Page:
Tax Effective Giving

The revised Tax Relief Scheme on Donations - how the system operates.

Step 1 - Donor Validation

i) The automated system checks the validity of the PPS numbers on each claim and where there are any invalid PPS numbers the claim is rejected and a reference given to which numbers are invalid. The charity must remove or correct the invalid PPS number(s) and re-submit the claim. 

ii) The system checks the status of the tax affairs of each PPSN on the claims and for those PPSNs where the tax affairs of the donor have been finalised and sufficient tax has been paid to cover the amount of the refund the refund is approved for payment.  This is marked as a validated refund.

iii) Where no tax has been paid OR the tax amount paid is less than the amount approved for refund, the tax actually paid is approved for refund and the balance marked for refund if for any reason the donor later pays additional income tax related to the tax year in which the donation was made.   These situations will be captured in the “sweepback” procedures which continue for up to four years on such validated refunds.

iv) If the donor’s tax affairs have not been finalised for any reason (most commonly if they are self-assessed since they don’t file their claims until the end of October (or November if using ROS)) they are marked as un-validated claims that are awaiting full donor compliance.  The “sweepback” procedures regularly check the un-validated claims and where donors have since finalised their tax affairs and paid sufficient or some tax then the claims are approved for full or partial refund as appropriate.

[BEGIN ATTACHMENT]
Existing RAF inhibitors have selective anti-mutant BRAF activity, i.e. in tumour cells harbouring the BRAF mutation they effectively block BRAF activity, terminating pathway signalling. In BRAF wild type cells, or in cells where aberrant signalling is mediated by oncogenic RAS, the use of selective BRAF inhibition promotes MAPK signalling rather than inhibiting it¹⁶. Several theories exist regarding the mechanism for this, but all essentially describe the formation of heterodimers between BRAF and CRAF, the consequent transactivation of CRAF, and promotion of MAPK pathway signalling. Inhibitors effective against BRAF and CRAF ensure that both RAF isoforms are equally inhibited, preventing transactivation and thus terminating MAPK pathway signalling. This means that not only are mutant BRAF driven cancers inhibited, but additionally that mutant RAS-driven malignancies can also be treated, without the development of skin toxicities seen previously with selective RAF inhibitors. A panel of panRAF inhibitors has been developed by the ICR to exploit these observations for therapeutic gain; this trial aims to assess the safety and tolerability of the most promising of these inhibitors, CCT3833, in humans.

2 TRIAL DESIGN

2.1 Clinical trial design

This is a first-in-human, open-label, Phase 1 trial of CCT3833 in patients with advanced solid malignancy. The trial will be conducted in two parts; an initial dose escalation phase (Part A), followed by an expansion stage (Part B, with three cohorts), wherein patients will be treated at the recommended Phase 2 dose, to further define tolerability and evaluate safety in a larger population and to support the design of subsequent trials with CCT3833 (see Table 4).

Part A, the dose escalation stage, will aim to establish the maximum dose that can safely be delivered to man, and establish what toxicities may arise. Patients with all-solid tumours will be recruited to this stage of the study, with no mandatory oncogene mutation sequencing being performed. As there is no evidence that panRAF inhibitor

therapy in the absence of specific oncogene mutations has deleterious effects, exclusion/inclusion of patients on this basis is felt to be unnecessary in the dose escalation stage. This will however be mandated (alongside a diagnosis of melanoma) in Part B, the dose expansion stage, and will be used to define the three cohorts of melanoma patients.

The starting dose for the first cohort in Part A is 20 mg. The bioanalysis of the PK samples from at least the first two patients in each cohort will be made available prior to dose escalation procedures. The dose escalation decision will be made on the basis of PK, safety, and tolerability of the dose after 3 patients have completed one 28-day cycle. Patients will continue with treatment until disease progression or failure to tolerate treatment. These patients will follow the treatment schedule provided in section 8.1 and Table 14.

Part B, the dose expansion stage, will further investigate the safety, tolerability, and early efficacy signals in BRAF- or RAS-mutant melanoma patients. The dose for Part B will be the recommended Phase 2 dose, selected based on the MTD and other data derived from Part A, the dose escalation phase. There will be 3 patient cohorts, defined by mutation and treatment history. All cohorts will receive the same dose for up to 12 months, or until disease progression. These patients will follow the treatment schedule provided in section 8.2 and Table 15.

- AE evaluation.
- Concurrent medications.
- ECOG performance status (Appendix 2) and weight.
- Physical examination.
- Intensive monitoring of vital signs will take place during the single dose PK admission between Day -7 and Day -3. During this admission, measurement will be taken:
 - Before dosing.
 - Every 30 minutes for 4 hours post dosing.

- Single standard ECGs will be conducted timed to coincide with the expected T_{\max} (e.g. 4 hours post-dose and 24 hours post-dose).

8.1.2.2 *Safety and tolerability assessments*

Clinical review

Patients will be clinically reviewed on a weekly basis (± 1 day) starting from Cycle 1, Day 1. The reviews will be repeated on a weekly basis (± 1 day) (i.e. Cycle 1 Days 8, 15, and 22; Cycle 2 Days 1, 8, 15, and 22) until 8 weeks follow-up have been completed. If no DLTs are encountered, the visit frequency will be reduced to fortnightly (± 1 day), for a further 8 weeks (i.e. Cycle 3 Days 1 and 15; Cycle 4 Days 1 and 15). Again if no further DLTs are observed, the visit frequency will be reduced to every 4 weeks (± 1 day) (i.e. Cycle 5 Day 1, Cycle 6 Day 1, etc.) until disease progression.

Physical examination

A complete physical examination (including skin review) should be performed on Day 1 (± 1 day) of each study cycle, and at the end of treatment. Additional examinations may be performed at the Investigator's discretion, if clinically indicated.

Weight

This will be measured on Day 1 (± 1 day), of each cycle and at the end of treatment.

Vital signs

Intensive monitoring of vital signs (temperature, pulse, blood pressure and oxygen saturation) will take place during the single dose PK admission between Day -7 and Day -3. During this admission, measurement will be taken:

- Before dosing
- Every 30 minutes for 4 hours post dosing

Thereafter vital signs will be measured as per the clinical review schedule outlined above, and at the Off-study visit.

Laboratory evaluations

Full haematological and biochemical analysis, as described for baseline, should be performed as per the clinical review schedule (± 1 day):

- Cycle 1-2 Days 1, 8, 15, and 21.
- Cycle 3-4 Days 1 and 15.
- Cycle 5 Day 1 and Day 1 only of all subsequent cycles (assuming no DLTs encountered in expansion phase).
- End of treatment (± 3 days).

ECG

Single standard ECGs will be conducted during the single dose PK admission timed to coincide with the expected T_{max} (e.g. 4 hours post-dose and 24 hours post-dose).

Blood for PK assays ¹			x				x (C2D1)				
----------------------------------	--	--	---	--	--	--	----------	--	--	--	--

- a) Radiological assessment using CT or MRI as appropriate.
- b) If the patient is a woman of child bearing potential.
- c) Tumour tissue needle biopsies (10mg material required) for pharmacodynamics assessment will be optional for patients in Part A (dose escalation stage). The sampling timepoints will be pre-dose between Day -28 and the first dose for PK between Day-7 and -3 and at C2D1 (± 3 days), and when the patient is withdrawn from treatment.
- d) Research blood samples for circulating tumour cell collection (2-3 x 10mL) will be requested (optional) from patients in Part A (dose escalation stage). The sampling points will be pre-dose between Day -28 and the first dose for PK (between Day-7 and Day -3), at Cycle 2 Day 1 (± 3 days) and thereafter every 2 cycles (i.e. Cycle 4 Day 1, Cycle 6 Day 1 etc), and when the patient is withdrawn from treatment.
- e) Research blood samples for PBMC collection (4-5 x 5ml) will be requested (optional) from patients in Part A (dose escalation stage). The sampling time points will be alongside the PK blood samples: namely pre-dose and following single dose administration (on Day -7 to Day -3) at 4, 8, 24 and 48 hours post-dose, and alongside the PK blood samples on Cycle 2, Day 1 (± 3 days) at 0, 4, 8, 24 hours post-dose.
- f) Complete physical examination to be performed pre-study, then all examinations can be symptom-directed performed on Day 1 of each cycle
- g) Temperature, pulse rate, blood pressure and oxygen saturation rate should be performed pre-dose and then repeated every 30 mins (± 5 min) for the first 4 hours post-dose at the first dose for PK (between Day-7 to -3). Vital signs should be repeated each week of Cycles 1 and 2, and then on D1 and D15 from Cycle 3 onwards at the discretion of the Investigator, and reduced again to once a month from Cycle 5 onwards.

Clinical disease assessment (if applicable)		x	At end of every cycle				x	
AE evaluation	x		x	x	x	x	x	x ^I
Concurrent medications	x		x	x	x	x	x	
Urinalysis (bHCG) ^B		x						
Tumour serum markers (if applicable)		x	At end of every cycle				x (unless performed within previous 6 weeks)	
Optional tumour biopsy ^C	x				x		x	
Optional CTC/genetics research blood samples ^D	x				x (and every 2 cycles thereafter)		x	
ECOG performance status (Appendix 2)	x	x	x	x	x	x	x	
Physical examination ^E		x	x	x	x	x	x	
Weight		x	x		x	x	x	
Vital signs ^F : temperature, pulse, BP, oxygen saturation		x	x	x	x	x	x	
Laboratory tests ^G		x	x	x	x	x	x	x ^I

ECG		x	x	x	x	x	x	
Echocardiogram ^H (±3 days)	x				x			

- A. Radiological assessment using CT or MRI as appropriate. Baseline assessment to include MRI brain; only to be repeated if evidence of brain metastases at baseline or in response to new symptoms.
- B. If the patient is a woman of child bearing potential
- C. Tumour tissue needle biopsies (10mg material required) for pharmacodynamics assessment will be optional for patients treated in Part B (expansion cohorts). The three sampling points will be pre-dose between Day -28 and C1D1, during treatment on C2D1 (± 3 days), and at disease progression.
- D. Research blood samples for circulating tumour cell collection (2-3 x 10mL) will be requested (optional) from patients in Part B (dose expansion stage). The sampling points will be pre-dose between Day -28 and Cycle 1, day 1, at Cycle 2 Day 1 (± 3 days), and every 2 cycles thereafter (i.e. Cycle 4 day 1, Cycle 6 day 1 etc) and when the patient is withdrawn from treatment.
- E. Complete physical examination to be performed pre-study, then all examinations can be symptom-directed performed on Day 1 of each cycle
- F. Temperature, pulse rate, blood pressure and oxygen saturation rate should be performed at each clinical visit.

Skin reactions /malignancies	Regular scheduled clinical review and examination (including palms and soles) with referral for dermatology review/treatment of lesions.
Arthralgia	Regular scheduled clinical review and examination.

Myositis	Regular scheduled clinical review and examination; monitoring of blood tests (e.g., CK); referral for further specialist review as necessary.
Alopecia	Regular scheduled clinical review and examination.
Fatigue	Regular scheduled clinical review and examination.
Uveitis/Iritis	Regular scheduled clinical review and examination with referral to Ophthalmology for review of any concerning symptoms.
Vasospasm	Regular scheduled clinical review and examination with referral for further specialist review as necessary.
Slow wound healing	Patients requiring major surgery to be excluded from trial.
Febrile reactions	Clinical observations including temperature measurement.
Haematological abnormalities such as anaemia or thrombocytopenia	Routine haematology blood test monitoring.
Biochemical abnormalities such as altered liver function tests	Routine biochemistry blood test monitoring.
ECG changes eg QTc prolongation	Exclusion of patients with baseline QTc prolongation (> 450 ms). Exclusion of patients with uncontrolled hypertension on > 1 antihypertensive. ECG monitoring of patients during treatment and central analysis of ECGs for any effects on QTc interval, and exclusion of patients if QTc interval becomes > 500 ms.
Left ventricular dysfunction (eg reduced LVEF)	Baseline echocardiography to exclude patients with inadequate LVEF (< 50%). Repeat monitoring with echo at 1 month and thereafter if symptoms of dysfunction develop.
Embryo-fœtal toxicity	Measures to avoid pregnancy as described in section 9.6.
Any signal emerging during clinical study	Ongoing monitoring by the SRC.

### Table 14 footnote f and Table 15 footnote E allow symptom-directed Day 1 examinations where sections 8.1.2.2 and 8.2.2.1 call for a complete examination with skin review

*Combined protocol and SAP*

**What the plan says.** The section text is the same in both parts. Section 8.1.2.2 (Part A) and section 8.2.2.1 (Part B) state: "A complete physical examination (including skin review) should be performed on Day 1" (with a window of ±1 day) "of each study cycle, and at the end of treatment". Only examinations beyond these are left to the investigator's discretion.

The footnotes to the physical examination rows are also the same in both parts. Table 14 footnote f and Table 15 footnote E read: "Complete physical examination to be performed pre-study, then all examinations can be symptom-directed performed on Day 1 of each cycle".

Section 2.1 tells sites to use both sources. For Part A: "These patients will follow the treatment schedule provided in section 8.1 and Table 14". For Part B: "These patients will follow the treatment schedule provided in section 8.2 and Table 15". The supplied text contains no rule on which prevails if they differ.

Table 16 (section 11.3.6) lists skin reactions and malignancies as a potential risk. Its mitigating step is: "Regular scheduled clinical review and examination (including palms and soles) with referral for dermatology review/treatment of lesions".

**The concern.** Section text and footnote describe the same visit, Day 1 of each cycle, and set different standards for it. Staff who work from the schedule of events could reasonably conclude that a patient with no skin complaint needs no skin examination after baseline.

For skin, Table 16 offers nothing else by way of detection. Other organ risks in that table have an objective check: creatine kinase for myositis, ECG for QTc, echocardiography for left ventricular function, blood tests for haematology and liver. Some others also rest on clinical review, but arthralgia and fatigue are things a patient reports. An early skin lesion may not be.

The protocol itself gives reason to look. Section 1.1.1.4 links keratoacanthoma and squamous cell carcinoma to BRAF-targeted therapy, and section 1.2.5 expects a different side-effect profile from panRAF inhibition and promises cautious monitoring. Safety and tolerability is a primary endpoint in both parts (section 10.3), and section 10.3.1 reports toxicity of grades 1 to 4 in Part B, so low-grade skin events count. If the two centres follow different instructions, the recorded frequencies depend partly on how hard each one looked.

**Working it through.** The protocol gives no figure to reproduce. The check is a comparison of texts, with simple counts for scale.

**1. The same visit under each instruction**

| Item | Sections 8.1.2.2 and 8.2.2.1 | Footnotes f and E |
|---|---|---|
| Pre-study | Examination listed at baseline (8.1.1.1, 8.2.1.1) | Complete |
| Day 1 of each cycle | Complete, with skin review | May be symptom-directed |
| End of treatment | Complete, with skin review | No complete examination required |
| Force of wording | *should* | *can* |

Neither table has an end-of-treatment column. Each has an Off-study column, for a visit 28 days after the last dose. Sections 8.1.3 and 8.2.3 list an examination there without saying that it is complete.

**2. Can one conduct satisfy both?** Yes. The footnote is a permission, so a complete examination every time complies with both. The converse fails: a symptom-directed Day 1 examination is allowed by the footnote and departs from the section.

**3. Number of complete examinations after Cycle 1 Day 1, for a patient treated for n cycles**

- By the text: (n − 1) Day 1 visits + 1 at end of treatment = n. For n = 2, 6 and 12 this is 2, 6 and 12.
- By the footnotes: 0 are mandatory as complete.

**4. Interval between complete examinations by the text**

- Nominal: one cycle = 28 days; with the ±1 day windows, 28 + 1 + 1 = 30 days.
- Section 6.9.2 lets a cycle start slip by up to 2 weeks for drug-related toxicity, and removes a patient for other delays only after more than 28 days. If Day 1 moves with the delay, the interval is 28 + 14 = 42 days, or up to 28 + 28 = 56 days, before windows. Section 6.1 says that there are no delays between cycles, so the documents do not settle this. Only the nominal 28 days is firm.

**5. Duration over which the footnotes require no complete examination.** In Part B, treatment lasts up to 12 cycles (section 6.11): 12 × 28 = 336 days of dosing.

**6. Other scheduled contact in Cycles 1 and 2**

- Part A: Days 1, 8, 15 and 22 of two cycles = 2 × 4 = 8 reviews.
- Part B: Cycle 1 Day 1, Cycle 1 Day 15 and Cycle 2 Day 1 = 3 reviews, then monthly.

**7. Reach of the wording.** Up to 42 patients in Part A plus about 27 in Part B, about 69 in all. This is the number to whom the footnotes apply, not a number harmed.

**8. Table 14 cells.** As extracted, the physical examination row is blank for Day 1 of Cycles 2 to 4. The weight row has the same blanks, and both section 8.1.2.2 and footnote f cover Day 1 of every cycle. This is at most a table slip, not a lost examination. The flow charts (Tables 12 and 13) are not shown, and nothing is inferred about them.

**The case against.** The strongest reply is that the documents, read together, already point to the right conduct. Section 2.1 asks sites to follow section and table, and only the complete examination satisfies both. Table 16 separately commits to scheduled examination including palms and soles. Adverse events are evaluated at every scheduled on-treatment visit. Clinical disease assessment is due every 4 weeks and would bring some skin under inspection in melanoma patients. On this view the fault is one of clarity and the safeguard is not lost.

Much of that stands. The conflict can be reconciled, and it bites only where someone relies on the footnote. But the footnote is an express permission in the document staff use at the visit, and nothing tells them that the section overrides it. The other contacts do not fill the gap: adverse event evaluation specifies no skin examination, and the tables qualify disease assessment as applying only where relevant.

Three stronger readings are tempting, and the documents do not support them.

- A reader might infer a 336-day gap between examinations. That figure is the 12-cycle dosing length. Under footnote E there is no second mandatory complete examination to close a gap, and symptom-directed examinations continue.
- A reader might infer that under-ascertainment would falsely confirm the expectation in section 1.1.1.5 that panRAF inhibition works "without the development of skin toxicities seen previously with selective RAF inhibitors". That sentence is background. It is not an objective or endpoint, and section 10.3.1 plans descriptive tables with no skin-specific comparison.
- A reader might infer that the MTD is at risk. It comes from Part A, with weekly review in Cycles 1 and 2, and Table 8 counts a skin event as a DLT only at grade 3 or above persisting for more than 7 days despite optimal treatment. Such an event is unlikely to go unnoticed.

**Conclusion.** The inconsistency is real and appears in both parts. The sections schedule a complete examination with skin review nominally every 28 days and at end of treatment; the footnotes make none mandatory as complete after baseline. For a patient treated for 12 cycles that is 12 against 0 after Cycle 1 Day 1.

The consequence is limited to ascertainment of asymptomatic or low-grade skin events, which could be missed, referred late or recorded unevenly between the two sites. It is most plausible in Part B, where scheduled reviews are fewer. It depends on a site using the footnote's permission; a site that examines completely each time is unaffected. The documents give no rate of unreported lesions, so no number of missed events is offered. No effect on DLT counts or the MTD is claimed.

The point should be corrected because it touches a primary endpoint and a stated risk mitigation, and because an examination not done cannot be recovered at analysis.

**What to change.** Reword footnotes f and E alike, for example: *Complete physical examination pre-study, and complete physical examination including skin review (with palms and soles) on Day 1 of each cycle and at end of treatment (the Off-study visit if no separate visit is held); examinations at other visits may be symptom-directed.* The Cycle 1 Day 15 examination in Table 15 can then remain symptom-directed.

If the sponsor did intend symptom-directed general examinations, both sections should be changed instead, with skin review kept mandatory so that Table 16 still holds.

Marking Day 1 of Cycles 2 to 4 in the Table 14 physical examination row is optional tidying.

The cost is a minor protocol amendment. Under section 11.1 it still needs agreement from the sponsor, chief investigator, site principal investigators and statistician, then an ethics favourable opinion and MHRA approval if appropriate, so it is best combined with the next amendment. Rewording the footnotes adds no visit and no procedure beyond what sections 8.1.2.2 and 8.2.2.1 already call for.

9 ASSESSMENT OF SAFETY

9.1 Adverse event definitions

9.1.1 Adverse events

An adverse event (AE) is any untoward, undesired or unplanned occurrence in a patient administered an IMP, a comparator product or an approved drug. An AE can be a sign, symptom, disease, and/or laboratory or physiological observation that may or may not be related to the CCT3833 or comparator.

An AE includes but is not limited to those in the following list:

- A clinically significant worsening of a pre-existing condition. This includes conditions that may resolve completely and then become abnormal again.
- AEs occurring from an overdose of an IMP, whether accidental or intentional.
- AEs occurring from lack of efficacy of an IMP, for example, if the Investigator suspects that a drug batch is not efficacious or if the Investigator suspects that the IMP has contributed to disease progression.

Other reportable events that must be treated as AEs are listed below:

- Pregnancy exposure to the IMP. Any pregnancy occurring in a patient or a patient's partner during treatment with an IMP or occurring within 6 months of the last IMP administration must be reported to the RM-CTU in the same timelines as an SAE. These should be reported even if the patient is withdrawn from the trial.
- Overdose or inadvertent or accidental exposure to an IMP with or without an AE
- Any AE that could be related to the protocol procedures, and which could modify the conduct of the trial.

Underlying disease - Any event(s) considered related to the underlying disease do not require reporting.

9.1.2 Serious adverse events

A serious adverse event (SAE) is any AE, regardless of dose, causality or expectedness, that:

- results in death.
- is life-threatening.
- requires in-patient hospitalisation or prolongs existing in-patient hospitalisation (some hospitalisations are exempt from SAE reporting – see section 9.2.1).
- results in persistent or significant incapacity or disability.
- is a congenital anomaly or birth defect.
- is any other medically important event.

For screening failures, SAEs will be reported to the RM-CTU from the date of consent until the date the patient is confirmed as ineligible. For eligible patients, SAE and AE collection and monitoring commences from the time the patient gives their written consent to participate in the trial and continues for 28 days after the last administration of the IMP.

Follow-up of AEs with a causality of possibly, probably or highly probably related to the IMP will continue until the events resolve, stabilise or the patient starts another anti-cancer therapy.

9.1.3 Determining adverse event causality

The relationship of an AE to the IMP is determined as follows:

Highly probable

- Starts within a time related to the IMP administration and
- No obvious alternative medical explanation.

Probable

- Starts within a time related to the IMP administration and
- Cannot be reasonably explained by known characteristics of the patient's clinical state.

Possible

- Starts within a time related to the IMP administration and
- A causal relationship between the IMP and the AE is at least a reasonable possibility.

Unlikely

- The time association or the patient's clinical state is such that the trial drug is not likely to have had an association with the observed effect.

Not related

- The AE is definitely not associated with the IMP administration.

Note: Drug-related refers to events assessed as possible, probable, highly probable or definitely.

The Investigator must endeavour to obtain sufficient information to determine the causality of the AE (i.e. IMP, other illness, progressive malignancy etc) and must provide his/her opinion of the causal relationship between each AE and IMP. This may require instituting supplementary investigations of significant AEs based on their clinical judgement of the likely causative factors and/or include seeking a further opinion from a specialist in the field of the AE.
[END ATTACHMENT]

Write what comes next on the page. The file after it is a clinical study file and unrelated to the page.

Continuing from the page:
Step 2 - Charity Validation

The system checks that the Charity is fully tax compliant before issuing refunds. 

v) If the charity is tax compliant the system processes the refunds due and payment issues (usually within four days).

vi) If the charity is not tax compliant the payment will be held and a notice sent to the ROS inbox of the charity alerting them to the problem and what is needed to resolve it.  Possible reasons for payments being held include:

The charity has not filed its P30 (PAYE and PRSI return) by the due date – P30’s must be filed every month if they have not then the refund will be held and a notice will issue to the ROS inbox saying why the refund is being held and what the charity needs to do.

         

The Charity has not yet provided their Bank Details under the Charity Donation Scheme (CDS) heading in ROS.  NB the fact that the Charity is registered for ROS does not mean that your Bank Details are automatically in the charity refund section in ROS – you must enter them yourself by going to Manage Payments Section, then CDS heading, where there is a section Enter Bank Details. You will need your BIC and IBAN numbers for this.  If the system does not have the Charity’s Bank Details then it cannot make the payment.

         

There are any other outstanding tax liabilities for the Charity – again details will be notified via ROS. 

Note:  Since this is the first time that charities have been in a position where they are receiving income tax refunds via the Revenue Online System it will be their first experience of having a refund withheld until an outstanding return has been made or other income tax liability is settled.  The system is set up to reject a refund payment if there is an outstanding tax return (e.g. P30) or other tax liability due.  This means that there is a clean-up going on re historical information that could be causing a hold-up in payments for some charities.

 


1. Changes to the tax relief on donations to charities effective from 1st January 2013 – operational details and forms now available